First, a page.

British Minister Resigns Over 'Terrible Mistake' In Brexit Deal

Nellie Chapman
November 10, 2018

The Orpington MP resigned as a transport minister, saying the country was "barrelling towards an incoherent Brexit" and called for another referendum.

If the Prime Minister agreed to such a plan DUP MPs would vote against the deal in Parliament, senior members of the party have warned, making it nearly impossible for Mrs May to win enough support for it to pass.

In a blog explaining his decision, Jo Johnson said: "It has become increasingly clear to me that the withdrawal agreement, which is being finalised in Brussels and Whitehall even as I write, will be a awful mistake".

With great regret, I'm resigning from the Government - I have set out my reasons in this article and the video below.

Calling Theresa May's Brexit deal "a awful mistake", the minister of state for transport quit his post, claiming the United Kingdom economy would suffer from May's Brexit agreement.

Johnson said Brussels offered Britain a chose between "vassalage and chaos" and that the document was "a failure of British statecraft on a scale unseen since the Suez crisis".

Asked on Friday whether an agreement could make it through Parliament, de facto deputy PM David Lidington said he hoped that if a deal is agreed between the United Kingdom and European Union it would create a "new dynamic" in Westminster.

The timing of the decision will come as a blow to Mrs May, who is priming her Cabinet to sign up to proposals which will allow her to secure a deal on the withdrawal agreement with Brussels. Tom Watson, Labour's deputy leader, added: "How many more resignations is it going to take before we see a change at the top?"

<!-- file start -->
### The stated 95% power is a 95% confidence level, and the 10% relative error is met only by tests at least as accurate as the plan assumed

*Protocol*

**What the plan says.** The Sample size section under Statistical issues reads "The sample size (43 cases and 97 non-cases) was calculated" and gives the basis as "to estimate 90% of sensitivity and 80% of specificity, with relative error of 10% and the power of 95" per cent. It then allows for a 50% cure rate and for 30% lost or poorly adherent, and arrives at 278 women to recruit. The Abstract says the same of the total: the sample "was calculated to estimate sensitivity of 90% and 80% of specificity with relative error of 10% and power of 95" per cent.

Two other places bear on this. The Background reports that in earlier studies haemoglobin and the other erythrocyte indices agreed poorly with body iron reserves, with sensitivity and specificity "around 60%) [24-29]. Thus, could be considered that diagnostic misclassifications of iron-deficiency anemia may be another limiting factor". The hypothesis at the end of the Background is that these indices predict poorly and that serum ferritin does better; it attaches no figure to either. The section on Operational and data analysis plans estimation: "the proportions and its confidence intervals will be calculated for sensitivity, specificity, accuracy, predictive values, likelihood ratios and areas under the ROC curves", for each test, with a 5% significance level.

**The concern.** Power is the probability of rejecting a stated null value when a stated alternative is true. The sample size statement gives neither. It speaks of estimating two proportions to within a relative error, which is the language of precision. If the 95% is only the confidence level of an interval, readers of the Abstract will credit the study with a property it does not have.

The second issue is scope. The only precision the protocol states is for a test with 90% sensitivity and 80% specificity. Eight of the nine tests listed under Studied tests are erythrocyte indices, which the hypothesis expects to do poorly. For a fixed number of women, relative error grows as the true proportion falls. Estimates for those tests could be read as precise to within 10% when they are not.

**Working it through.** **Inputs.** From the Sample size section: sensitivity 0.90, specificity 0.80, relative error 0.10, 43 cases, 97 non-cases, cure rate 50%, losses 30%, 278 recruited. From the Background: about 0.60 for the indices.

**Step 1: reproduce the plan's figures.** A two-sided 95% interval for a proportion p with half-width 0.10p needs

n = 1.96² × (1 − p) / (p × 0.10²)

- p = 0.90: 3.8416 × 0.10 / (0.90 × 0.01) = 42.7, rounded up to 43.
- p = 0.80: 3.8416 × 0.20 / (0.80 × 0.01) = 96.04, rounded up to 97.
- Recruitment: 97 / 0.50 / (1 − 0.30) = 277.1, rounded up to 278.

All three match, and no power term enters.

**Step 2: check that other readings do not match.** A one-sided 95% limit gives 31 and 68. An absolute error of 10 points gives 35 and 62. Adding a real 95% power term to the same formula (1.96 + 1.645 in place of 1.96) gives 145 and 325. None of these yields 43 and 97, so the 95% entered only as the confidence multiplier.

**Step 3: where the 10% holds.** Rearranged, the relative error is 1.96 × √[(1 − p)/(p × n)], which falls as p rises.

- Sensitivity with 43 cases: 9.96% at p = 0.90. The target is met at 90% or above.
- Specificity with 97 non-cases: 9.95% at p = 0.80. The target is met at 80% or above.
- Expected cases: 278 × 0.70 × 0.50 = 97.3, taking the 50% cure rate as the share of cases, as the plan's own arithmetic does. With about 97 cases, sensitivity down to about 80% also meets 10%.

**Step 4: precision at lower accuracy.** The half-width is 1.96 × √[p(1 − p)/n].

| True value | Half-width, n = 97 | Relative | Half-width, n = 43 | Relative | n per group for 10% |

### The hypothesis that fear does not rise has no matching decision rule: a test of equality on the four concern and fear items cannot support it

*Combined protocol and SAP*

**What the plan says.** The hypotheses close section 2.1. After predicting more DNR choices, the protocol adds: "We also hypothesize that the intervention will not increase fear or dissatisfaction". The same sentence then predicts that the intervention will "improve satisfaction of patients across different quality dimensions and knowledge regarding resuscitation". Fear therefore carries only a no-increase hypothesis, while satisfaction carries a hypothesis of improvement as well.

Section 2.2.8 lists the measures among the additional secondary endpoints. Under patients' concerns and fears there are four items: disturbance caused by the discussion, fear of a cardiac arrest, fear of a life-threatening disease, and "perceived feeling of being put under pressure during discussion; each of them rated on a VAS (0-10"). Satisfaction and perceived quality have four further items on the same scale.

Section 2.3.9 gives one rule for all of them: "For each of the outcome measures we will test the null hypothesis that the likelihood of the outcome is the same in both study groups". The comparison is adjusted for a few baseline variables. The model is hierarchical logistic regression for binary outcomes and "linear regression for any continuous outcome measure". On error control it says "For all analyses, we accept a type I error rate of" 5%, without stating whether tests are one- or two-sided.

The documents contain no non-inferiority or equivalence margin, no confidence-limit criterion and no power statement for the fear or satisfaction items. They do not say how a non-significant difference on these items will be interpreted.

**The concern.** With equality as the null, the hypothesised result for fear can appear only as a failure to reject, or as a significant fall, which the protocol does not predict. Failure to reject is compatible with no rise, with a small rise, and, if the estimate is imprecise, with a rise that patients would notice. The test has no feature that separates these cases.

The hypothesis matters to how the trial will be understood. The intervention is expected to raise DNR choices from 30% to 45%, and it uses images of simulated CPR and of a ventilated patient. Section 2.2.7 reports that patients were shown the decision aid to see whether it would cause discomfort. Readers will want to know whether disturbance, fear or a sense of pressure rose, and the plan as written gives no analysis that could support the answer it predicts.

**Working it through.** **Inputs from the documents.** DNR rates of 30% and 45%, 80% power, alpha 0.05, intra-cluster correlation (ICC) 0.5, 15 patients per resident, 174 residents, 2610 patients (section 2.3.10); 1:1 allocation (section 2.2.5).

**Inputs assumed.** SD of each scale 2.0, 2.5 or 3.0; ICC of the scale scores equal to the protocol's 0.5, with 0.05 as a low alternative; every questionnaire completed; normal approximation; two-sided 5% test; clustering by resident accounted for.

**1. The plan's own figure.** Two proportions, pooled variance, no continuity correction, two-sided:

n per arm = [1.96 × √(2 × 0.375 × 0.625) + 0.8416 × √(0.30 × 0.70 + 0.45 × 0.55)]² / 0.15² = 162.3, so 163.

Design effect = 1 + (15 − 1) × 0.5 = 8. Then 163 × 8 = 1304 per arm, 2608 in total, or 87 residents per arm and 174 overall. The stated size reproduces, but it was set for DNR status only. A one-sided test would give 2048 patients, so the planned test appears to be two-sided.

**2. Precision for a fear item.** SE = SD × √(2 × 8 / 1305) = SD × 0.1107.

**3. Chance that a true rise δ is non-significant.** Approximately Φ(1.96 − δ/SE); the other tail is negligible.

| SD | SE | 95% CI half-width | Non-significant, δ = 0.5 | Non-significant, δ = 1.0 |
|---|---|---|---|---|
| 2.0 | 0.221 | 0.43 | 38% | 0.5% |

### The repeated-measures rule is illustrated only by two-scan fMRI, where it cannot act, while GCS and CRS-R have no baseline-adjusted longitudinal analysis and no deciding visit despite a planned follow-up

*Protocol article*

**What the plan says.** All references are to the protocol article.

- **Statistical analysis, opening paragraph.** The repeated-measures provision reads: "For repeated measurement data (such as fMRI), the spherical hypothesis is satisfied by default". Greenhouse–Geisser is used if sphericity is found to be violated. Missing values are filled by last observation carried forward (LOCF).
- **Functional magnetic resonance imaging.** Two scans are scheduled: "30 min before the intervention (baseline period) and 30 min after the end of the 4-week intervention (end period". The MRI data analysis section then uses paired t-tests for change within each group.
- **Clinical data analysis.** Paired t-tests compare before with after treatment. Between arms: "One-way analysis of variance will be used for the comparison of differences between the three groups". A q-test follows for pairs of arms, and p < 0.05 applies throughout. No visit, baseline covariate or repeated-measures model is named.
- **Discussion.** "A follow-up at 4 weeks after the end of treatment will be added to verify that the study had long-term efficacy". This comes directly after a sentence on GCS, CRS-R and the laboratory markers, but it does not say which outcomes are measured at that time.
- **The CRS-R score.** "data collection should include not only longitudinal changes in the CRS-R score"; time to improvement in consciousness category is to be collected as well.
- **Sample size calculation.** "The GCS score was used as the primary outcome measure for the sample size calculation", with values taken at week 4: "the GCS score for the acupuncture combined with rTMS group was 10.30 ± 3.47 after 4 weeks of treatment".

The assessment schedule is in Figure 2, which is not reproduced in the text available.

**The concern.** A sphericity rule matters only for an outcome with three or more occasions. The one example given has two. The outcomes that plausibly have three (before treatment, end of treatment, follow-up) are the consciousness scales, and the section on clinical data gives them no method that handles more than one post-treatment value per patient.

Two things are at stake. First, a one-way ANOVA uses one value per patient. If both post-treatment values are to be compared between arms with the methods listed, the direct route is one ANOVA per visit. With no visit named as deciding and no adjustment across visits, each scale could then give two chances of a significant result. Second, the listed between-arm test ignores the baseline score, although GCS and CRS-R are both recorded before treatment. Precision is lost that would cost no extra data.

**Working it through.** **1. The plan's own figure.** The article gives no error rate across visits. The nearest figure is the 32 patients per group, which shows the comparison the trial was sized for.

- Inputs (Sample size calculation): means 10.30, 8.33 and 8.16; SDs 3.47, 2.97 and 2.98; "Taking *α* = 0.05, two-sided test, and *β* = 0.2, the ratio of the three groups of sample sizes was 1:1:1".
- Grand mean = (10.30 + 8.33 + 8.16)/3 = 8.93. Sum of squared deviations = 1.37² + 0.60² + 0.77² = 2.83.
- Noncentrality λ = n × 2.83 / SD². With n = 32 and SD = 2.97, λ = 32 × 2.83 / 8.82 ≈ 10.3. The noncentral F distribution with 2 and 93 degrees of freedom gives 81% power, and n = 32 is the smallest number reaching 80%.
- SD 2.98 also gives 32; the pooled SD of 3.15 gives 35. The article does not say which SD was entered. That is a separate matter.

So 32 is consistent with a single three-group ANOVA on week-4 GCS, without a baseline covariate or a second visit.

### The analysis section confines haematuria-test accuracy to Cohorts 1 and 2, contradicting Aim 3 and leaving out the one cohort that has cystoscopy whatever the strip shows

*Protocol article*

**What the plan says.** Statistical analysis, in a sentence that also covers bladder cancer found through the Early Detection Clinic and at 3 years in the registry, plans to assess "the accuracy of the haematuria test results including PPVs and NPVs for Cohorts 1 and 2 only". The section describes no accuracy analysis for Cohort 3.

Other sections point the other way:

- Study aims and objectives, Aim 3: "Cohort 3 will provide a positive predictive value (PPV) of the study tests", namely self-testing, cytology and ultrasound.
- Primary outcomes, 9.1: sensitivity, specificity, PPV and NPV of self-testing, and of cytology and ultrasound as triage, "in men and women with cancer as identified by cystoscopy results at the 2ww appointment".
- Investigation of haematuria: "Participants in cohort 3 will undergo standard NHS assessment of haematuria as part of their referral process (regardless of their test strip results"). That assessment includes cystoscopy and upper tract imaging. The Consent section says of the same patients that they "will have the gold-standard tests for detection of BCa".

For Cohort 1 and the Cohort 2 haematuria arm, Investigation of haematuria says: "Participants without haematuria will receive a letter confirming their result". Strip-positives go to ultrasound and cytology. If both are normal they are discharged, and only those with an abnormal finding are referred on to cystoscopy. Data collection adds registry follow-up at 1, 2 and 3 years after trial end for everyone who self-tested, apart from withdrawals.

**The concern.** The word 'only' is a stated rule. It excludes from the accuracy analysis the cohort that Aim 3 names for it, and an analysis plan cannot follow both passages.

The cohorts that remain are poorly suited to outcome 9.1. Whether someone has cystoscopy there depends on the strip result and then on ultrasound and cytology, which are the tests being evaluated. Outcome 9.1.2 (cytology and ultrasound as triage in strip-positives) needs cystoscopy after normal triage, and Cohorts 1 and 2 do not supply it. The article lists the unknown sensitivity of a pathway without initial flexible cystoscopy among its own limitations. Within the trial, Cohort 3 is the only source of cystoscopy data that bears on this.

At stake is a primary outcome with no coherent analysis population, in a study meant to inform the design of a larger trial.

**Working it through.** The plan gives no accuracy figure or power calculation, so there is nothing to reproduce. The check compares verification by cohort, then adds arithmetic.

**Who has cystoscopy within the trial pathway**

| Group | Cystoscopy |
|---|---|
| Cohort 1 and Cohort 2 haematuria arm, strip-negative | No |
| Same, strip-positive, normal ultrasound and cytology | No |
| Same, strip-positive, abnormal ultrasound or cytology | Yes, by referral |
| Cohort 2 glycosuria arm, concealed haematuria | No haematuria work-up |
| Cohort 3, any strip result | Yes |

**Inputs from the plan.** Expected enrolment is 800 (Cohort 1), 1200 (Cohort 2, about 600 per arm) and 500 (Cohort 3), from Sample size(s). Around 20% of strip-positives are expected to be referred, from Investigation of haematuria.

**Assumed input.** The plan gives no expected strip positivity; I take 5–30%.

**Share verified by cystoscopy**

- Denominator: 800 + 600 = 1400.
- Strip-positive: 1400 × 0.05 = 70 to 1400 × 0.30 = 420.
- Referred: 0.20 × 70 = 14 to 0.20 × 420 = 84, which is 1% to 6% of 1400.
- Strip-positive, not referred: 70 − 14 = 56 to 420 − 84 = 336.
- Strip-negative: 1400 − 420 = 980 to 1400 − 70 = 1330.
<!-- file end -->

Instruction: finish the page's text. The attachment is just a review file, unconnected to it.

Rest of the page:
Downing Street responded with a terse statement. We will not under any circumstances have a second referendum.

Johnson is the 14th minister to have resigned from government since November past year.

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But May has drawn the fury of her Northern Irish allies the Democratic Unionist Party.

"There's a widening gap between those politicians who believe the government's bad Brexit deal is what this country should accept, and those who believe we can do so much better at the forefront of the European Union and the world".

Johnson became the latest senior Tory to back the idea of a second referendum and appeared to support the approach suggested by the former education secretary Justine Greening, who has suggested a three-option referendum.

Johnson said "Britain stands on the brink of the greatest crisis since the Second World War".

'To do anything less will do grave damage to our democracy'.

His decision was welcomed by campaigners for a second referendum, with some privately suggesting other junior ministers could join him in the coming days.

"Well done to Jo Johnson for joining the ranks of those who think we can do better".

The departing minister noted Brexit had divided Britain, political parties and "families too", but added: "what is now being proposed won't be anything like what was promised two years ago" during the referendum campaign.

They also suggested he had been privately supporting the work of anti-Brexit campaign group, People's Vote, "for some time" despite being a government minister.

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